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Harvard Medical School Professor Burton ‘Bud’ Rose, the ‘Steve Jobs of Medicine,’ Dies at 77

The Harvard Medical School is located in Boston's Longwood area.
The Harvard Medical School is located in Boston's Longwood area. By Jonathan G. Yuan
By Camille G. Caldera, Crimson Staff Writer

Burton “Bud” D. Rose had already written a textbook that his colleagues referred to as the “nephrology bible.” Still, he wasn’t satisfied.

Rose knew his book could only stay accurate for so long before he’d have to update it — which, for most volumes, happened every five years.

But Rose wanted to keep his textbook up to date constantly. So he asked his publisher if they’d assist him in transferring the textbook to a computerized format, which could be regularly updated. They refused — so he decided to do it himself.

In 1992, aided by his wife, Gloria, Rose created a computerized database of medical information called UpToDate from their home. Today, the digital platform is used by over 1.5 million clinicians worldwide.

Aside from his online pursuits, Rose worked as a professor at Harvard Medical School and a nephrologist at Beth Israel Deaconess Medical Center. He died on April 24, from Alzheimer’s disease complicated by COVID-19, at the age of 77.

Theodore I. Steinman, a professor at Harvard Medical School and a senior physician at Beth Israel Deaconess Medical Center, called UpToDate the first “living textbook.”

“He was probably the most influential person ever in the world with regards to medical information and education,” Steinman said.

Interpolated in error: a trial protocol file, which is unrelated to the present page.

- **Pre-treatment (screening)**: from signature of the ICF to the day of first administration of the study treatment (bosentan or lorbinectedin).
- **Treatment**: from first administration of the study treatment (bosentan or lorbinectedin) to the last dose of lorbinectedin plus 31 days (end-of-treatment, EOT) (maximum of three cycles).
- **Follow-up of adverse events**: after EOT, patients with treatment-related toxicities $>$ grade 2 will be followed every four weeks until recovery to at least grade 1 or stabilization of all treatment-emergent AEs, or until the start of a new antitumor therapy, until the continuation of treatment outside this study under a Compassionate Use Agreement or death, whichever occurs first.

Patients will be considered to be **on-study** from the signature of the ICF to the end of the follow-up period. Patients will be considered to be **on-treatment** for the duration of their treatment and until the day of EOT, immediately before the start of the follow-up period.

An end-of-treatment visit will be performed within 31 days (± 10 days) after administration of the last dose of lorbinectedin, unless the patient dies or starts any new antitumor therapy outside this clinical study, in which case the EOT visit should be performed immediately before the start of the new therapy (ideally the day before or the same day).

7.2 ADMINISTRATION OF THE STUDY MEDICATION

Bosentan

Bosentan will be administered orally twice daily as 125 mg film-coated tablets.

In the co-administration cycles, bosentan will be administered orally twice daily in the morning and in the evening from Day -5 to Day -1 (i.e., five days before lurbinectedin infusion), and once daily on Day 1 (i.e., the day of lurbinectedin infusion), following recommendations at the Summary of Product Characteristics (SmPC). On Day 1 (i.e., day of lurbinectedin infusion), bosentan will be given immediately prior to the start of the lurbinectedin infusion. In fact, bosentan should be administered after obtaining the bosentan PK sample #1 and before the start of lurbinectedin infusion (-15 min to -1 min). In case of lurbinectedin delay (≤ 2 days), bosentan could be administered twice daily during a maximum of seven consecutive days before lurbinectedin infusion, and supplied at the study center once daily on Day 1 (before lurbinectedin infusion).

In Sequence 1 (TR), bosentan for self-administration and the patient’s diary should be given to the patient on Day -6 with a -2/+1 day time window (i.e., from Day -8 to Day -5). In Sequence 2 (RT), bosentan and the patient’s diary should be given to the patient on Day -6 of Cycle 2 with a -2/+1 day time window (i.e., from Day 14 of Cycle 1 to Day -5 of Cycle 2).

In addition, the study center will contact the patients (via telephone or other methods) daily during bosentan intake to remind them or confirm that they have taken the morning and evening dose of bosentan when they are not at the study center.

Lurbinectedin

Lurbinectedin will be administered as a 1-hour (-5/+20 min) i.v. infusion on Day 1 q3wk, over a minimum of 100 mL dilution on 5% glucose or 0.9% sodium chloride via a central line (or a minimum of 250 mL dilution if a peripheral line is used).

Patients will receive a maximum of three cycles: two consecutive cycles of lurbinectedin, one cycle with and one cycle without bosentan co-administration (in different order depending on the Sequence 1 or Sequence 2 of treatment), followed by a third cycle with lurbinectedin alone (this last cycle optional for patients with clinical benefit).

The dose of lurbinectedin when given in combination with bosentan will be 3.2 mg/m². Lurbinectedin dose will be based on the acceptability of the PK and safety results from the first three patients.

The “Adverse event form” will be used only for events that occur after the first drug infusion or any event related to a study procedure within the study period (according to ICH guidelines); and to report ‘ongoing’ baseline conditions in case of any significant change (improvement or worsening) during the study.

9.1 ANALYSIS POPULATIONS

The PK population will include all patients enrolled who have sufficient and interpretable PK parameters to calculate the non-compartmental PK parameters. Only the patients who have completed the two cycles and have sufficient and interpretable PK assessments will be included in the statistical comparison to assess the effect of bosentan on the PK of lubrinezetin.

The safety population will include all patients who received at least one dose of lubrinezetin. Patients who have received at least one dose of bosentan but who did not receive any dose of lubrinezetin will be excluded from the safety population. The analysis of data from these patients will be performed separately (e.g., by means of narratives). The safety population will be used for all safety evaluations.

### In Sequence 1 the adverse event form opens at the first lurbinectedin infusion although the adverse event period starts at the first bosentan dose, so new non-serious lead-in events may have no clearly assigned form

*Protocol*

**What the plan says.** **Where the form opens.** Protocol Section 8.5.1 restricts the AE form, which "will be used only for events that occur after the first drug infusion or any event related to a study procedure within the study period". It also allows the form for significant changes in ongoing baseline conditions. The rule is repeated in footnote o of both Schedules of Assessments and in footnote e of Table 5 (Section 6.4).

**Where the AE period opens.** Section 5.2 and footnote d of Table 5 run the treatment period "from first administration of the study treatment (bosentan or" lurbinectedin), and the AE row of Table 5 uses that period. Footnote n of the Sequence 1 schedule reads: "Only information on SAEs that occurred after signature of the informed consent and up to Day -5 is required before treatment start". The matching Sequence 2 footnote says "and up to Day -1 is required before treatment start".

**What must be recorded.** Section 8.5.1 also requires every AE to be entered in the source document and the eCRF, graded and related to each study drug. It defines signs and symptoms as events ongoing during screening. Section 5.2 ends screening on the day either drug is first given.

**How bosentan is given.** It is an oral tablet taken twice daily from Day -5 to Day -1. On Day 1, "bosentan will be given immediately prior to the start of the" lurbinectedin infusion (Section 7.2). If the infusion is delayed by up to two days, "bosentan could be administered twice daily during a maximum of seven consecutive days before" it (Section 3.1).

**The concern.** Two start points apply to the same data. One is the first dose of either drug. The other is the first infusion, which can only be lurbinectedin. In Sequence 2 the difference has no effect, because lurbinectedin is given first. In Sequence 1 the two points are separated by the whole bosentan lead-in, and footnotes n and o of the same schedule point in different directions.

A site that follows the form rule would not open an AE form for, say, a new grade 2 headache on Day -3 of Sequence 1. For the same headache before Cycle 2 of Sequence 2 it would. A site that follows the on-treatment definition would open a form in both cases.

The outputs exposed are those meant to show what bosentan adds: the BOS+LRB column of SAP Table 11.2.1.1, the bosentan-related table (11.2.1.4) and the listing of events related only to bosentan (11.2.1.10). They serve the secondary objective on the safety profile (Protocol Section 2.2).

Mark L. Zeidel, a professor at Harvard Medical School and physician in chief and chair of the Department of Medicine at Beth Israel Deaconess Medical Center, often calls Rose the “Steve Jobs of Medicine.”

In part, that moniker stems from the fact that Rose created UpToDate with a piece of technology from Apple, the hypercard. But Zeidel also saw UpToDate as an example of “disruptive technology” like the computers and phones Jobs created.

Both Steinman and Zeidel said that Rose could have been in contention for a Nobel Prize in Medicine, which cannot be awarded posthumously.

“He really was deserving of the Nobel Prize in Medicine because of his worldwide impact on medical education and medical information technology,” Steinman said.

“I regret that it never occurred to me, but we could have actually put him up for the Nobel Prize in Medicine and he might have won it because of the significance of this contribution, because people around the world are using it constantly,” Zeidel said.

Zeidel said that most of the 170 interns and fellows at Beth Israel Deaconess regularly use UpToDate.

“When I come in and do rounds, they don't quote the textbook,” he said. “They quote UpToDate. Because at two in the morning, they can call it up on a computer right at the point of attack where they're working, and they can look up what they need to find, find it quickly, and get the authoritative information.”